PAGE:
Lead book review

When the music changes

In 2011 the New York Times’s chief dance critic, Alastair Macaulay, asked: How should we react today to ‘Bojangles of Harlem’, the extended solo in the 1936 film Swing Time in which Fred Astaire, then at the height of his fame, wears blackface to evoke the African-American dancer Bill Robinson? No pat answer occurs. Zadie

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Divinely decadent

‘Oh the Mediterranean addiction, how we fall for it!’ So sighed Sybille Bedford, who spent the 1920s and 1930s in Sanary-sur-Mer. Aldous Huxley settled in the same fishing village in 1930, writing to his sister-in-law: ‘Here all is exquisitely lovely. Sun, roses, fruit, warmth. We bathe and bask.’ James Lees-Milne perched further along the coast

When greed became good

We financial hacks have been encouraged, indoctrinated perhaps, to think that London’s Big Bang was a Very Good Thing. That moment in October 1986 when the City threw off old shackles and embraced global finance, ditched boozy lunches and chased money like never before was a result for us all — so we’ve been led

Bewitching stuff

Richard Francis’s new novel covers ostensibly familiar ground. Set in and around Boston in the 1690s, it tells the story of the Salem trials, which resulted in the execution of 20 people (14 of them women), and which are sometimes regarded as a hinge event in the evolution of American secularism. As the historian George

Intimations of immortality

A preoccupation with death is felt from the start of Margaret Drabble’s new novel, which opens with Francesca Stubbs, in her seventies, considering whether her last words will be ‘you bloody old fool’ or ‘you fucking idiot’. Fran is central to the web of characters that populate the book, linked by varying degrees of friendship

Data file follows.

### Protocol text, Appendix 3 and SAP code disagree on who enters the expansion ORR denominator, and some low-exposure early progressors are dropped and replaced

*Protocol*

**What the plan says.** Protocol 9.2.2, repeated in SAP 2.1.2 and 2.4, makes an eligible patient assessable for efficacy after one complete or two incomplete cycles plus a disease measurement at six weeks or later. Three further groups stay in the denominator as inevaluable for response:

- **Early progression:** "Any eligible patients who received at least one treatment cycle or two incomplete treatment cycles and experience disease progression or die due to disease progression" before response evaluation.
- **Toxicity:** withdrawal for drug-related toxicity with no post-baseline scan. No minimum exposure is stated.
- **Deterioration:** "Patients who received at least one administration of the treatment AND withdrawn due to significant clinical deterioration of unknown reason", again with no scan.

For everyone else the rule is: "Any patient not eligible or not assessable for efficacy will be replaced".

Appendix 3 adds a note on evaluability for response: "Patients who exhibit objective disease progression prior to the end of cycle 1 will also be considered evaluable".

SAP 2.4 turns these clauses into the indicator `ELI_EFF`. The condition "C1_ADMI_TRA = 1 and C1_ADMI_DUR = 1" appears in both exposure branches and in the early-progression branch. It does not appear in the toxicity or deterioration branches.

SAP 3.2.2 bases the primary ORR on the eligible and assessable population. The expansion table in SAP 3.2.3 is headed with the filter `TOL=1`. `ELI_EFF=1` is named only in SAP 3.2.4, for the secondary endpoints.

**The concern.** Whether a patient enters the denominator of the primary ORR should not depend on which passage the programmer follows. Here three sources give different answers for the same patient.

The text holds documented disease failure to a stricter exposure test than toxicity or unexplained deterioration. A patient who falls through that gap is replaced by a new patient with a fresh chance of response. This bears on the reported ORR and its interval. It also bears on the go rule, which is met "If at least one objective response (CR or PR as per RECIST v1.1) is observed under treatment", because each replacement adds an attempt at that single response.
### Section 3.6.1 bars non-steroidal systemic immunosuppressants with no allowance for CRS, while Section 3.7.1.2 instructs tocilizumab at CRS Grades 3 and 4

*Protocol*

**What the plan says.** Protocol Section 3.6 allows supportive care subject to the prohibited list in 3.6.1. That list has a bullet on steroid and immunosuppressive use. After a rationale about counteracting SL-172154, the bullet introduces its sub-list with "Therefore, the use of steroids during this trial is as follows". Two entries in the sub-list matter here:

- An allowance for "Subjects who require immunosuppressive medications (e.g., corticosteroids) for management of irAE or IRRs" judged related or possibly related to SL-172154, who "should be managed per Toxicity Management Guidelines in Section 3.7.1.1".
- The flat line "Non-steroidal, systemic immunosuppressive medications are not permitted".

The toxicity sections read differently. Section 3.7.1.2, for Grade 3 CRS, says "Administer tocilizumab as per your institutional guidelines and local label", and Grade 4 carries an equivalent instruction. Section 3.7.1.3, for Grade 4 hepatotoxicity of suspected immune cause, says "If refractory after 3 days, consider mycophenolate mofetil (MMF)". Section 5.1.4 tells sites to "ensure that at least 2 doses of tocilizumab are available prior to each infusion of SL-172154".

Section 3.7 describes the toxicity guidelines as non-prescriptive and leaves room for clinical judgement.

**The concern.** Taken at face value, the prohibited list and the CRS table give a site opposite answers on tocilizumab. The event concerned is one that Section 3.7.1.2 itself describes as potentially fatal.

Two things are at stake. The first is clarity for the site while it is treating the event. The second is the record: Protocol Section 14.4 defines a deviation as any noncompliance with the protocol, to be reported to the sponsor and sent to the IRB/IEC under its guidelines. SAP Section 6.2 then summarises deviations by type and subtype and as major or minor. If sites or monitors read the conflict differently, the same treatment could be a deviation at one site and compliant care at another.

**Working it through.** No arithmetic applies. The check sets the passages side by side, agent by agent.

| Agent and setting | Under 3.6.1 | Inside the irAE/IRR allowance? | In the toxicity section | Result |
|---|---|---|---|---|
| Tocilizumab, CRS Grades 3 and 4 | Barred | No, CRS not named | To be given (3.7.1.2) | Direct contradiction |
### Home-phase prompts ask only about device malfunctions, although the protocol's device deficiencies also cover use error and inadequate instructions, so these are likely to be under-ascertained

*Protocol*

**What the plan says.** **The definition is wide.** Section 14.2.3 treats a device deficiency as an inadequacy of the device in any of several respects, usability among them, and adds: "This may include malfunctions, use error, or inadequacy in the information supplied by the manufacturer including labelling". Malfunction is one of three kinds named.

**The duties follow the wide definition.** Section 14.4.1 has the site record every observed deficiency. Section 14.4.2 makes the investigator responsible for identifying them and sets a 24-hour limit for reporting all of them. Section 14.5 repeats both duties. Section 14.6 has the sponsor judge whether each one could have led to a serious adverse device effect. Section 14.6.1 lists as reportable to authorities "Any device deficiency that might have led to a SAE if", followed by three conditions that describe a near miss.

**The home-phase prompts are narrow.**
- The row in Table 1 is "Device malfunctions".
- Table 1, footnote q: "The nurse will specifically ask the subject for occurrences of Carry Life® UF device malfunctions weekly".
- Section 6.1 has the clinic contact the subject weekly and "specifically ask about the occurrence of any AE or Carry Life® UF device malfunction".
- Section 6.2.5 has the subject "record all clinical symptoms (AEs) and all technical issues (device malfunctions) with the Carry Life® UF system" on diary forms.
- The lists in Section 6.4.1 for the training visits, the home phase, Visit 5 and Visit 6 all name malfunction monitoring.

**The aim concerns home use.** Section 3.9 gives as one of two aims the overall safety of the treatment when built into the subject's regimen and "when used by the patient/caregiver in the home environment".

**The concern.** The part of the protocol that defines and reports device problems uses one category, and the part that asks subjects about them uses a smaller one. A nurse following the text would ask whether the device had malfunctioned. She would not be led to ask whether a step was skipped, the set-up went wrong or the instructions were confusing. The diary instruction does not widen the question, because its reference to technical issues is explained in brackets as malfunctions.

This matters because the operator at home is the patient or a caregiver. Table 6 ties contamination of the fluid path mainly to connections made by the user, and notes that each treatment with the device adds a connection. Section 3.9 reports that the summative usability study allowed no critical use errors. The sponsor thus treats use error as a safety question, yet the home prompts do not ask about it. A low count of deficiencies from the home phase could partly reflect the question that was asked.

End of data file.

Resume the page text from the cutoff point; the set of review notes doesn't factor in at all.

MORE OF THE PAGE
Magnetic and repellent

When he first came to public notice, Rasputin was described in a Russian newspaper as ‘a symbol. He is not a real person. He is a characteristic product of our strange times.’ With his hypnotic eyes, long hair and peasant simplicity, Rasputin was as mesmerisingly attractive to upper-class and royal women in his 47 years

Blithe spirit

Lady Anne Barnard is a name that means almost nothing today, but her story is a remarkable one. She defied all the expectations governing the behaviour of upper-class women in 18th-century society, yet she made a success of her life. She died leaving six volumes of unpublished autobiography with a stern injunction that her papers

Deadlier than the male | 3 November 2016

Teenage girls all over the world have suddenly developed electro-magnetic powers that can be unleashed on anybody who bugs them. The effect of these electrical jolts ranges from a tingly sensation to scarring, shock, pain, permanent disability, dismemberment and sometimes death. So girls have all the ‘power’ now. Older women soon start zapping too, and